Sydney Morning Herald
Ruth Pollard November 24, 2008
A STATEWIDE domestic homicide review is being urged, driven by incoherent domestic violence policies and the failure of the legal system to help protect women from being killed by their violent partners.
Such reviews from the United States to Britain and Canada have documented inadequacies in services meant to help women and children, legal impediments, training gaps and patterns of violence that indicate to authorities a family is at increased risk.
The findings have forced changes to policy and practice and in many districts have resulted in large reductions in domestic violence homicides.
Yesterday Victoria became the first state in Australia to establish a review, more than a decade after a Californian county completed its first systemic examination of the high number of women and children being murdered in domestic violence attacks.
"Whether you are looking at a single death or a number of deaths over time, what research shows us is that clear patterns are able to be identified where the system is weak," said Betty Green, the convener of the NSW Domestic Violence Coalition.
"Maybe policy changes are needed, maybe it is increased resources for training police and magistrates - these are the kinds of changes that can come about via a homicide review process."
When a death is reviewed, every service and agency that came into contact with the woman is examined - police, health services, community services, as well as whether there was an intervention order in place and whether the woman had told family and friends about the violence.
"At the moment everybody holds a little piece of the puzzle and we believe by having a fatality review team all those pieces are brought together and you get a much clearer picture,"Ms Green said.
Myrna Dawson is an associate professor in public policy in criminal justice at the University of Guelph in Canada, and is a member of the Ontario domestic fatality review team.
"We make recommendations that are targeted at specific bodies who might be able to implement a change, such as education for health professionals, police or social services on the common risk factors," Professor Dawson said.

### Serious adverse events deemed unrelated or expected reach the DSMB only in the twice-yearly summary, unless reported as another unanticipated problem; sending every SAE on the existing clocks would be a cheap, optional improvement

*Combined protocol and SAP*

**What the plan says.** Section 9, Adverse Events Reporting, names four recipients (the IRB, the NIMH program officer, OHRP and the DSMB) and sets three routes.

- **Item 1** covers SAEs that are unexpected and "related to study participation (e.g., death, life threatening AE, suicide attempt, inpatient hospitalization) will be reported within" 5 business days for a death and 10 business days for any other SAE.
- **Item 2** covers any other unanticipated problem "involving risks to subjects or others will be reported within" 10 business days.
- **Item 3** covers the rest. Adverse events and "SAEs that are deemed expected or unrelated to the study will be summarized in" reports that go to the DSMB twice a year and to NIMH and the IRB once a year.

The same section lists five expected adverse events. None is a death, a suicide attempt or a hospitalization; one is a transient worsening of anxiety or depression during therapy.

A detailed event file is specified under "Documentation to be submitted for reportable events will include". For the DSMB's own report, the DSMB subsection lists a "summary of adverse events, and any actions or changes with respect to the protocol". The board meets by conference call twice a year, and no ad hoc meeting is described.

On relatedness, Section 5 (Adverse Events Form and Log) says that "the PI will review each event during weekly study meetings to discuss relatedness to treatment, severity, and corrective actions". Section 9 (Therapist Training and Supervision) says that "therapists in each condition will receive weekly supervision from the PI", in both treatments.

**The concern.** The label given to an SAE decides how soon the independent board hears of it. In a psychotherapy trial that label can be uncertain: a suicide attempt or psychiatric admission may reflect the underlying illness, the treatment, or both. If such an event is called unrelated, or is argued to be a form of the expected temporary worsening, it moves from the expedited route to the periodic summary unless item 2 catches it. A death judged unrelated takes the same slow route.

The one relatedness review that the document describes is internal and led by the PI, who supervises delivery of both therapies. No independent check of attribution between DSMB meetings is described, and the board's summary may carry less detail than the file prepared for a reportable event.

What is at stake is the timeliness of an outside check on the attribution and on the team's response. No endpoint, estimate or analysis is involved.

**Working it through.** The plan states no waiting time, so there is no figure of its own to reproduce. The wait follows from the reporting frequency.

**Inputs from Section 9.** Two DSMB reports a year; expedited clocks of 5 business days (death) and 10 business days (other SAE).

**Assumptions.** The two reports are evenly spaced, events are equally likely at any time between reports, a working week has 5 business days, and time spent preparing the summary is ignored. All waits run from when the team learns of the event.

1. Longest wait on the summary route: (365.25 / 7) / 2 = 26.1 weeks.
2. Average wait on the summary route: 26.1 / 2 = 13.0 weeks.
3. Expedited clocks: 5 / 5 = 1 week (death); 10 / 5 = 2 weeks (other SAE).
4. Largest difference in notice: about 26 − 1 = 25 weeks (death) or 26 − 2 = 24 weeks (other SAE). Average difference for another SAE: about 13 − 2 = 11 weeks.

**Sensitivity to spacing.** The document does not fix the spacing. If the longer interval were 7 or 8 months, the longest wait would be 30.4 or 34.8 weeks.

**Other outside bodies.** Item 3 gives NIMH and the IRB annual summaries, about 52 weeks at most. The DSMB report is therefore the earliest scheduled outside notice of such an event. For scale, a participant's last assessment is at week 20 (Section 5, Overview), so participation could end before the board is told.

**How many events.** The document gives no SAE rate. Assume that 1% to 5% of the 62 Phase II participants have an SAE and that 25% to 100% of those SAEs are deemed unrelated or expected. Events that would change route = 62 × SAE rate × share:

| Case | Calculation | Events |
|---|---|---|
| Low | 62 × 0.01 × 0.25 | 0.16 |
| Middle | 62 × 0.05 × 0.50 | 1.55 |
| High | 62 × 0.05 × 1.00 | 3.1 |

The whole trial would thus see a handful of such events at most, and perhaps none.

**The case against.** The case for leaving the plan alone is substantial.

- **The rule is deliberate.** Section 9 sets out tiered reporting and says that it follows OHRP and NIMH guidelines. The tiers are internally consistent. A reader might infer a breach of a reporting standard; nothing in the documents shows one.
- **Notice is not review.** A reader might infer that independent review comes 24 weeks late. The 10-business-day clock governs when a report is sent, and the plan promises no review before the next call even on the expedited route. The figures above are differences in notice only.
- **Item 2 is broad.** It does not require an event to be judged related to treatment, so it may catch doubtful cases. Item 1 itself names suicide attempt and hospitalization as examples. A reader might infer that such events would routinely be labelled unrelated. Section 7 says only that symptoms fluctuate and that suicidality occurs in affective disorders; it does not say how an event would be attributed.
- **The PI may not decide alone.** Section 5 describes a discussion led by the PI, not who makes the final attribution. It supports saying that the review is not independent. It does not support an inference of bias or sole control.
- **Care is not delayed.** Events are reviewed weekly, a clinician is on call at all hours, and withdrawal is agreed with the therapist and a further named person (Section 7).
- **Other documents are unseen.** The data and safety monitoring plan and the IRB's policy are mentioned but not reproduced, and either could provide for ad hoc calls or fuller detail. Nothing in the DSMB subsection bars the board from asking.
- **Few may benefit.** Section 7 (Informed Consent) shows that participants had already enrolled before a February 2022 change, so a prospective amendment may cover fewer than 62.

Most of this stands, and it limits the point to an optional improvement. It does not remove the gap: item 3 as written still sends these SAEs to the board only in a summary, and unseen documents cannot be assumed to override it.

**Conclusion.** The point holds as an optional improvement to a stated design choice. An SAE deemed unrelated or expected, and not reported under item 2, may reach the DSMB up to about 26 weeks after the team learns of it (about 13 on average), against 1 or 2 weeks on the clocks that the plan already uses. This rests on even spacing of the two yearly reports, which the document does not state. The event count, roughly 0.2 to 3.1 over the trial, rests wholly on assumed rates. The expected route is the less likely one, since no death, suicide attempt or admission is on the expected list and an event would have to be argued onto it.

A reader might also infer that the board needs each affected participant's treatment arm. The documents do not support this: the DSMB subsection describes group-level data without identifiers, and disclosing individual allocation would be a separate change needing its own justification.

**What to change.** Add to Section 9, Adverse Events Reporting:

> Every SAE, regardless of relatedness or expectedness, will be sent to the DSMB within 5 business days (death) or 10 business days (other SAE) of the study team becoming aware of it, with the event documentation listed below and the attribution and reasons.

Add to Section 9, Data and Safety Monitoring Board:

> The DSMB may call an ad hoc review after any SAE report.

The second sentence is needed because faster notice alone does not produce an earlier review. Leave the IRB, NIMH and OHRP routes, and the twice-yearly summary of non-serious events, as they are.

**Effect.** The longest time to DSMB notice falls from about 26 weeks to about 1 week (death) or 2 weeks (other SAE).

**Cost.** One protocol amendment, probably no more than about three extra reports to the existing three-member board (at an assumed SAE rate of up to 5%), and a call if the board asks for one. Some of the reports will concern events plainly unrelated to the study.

"Actual or pending separation is key … in almost 80 per cent of fatalities we have reviewed, separation has played a role in some capacity, but we haven't really targeted resources or training towards what can we do to help victims to safely leave a perpetrator."
Another common factor that has come up in every review is poor communication between the agencies dealing with the victim and the offender, which often include social services and drug and alcohol programs, she said.
"These reviews help us to identify where some of the weaknesses in the system are, where resources need to be focused and to understand what is needed to implement change," Professor Dawson said
In every death, there are what experts call "red flags" - indications the potentially deadly behaviour is escalating and that urgent intervention is required.
These can include threats to kill the woman, threats from the perpetrator to kill himself, separation and post-separation, a history of domestic violence or stalking or access to firearms, Ms Green said.
"There are lots of indicators that come up that will give workers who are well trained some warning that there is something not quite right here, that this woman is at risk."
The NSW Ombudsman, Bruce Barbour, first recommended the establishment of a domestic violence review team in 2006, after reviewing police practice in response to domestic violence. Since then dozens more women and children have died, and NSW is no closer to finding out why.
"We can see that looking at … the way families and individuals interact with a range of different government departments and services providers … can give you the benefit, certainly in hindsight, of seeing what you could have done differently," Mr Barbour said.
"By trying to identify factors that continually crop up where you see fatalities in a domestic situation will help identify risks and allow you to intervene in a relationship earlier, with the obvious benefit of preventing a fatality."
The review would also help agencies to improve their capacity to respond to potentially fatal situations, he said.
"My office is very aware of the significantly challenging environment our front-line workers deal with, from DOCS, police, housing, or the non-government sector, drug and alcohol workers.
"But all of those people would recognise the benefit of having an independent body look at the way a family that was the subject of a domestic violence homicide was dealt with and how a family in a similar situation might be able to be helped better in the future."
Superintendent Rodney Smith, the corporate spokesman on domestic violence for the NSW Police Force, said his service supported the introduction of a domestic violence homicide review.
"We are looking at trying to intervene at the earliest possible opportunity from a policing perspective to get the best outcome as we can for victims of domestic violence and hold the perpetrators to account."
But the Department of Community Services is not as keen. Without expressing any support for the process, a spokeswoman said DOCS recognised there had been calls for a review.
But it warned that if a review was established, it should "not duplicate existing review processes undertaken by NSW Police, the Coroner, the Ombudsman and the child deaths review team".
This story was found at: http://www.smh.com.au/articles/2008/11/23/1227375062015.html